Climbing the Kilimanjaro is an unforgettable experience, one that you can enjoy even if you are not an expert climber. While it still does not mean that you simply decide to do the climb without any preparation at all, it does not require any climbing expertise. The biggest challenge is acclimatizing to the high altitudes, though this can be solved by adopting the right approach.
What To Expect During Your Climb Up Mount Kilimanjaro
When you decide to go up any mountain, regardless of how high it is, you will definitely need to plan well. Mount Kilimanjaro has 6 official routes (Rongai, Marangu, Shira, Machame, Umbwe, and Lemosho) and they all have their unique characteristics and success rates. Choosing which route depends on you and your group, specifically on your fitness level, expertise and interests. Each route also has its sceneries and this is another factor in deciding which way to go.
The most important thing is to get expert advice because while it is not a technically difficult trek, it is a very high trek that will be taxing on your body. Tips on how to deal with acclimatizing are important, as well as other tips on how to make it to the top without any injuries.
So many people get hung up on the fact that it is more of a trek than a difficult climb (no rock climbing or other similar stunts like in the movies) that they tend to downgrade its complexity. Remember, you are climbing one of the Seven Summits and going up almost 6,000 meters above sea level. Your body will feel the effects of being so high and trekking at high altitude.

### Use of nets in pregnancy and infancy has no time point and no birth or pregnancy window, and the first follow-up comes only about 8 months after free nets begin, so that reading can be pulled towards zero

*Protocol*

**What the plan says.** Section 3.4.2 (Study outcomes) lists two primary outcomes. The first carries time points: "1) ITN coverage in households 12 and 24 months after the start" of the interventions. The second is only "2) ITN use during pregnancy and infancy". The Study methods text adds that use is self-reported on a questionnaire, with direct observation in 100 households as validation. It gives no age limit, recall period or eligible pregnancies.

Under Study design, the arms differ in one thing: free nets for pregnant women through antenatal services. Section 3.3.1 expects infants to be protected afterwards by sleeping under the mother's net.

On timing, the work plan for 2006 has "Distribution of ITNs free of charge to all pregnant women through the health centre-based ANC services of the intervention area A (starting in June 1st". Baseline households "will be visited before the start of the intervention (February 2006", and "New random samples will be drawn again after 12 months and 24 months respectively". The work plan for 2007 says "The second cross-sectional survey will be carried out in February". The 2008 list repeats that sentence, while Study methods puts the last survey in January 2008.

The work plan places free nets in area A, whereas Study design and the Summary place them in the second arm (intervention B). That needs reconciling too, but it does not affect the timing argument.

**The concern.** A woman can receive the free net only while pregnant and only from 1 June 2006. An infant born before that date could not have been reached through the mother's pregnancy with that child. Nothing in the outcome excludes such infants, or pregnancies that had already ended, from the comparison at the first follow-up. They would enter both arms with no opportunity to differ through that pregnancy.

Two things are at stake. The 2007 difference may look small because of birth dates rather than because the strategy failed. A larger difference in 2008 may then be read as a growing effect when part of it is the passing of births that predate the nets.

That being said, you will want to prepare your body before the actual hike. If you have ever been successful in hikes at home, do not be overconfident as the Kilimanjaro hike is much longer. You will be climbing at least 4 hours (or up to 12 hours) a day for maybe 6 to 7 days, so it can be a shock to your body. Try to do long climbs beforehand and break in your hiking boots. Lastly, be prepared for all kinds of temperatures and weather (from tropical to arctic) so pack layers that you can put on or remove when necessary.
3. The Climb Itself
Interestingly, only about 30% of hikers actually reach the Uhuru (the highest) peak. If you want to be a part of this statistic, then you need to pace yourself during the trek. Trying to rush puts you at risk and tires your body. Instead, try to go about it slowly but surely. You will also need to take breaks to allow your body to adjust to the altitude, no matter how strong or healthy you think you are. Remember, it is not a race, so focus instead on every step that gets you to the top.
Going up Mount Kilimanjaro is truly a once-in-a-lifetime trip that you should try out if you love trekking. From its relatively easy climb to the interesting sights along the way, it is a trek that belongs in every adventure-lovers’ bucket list.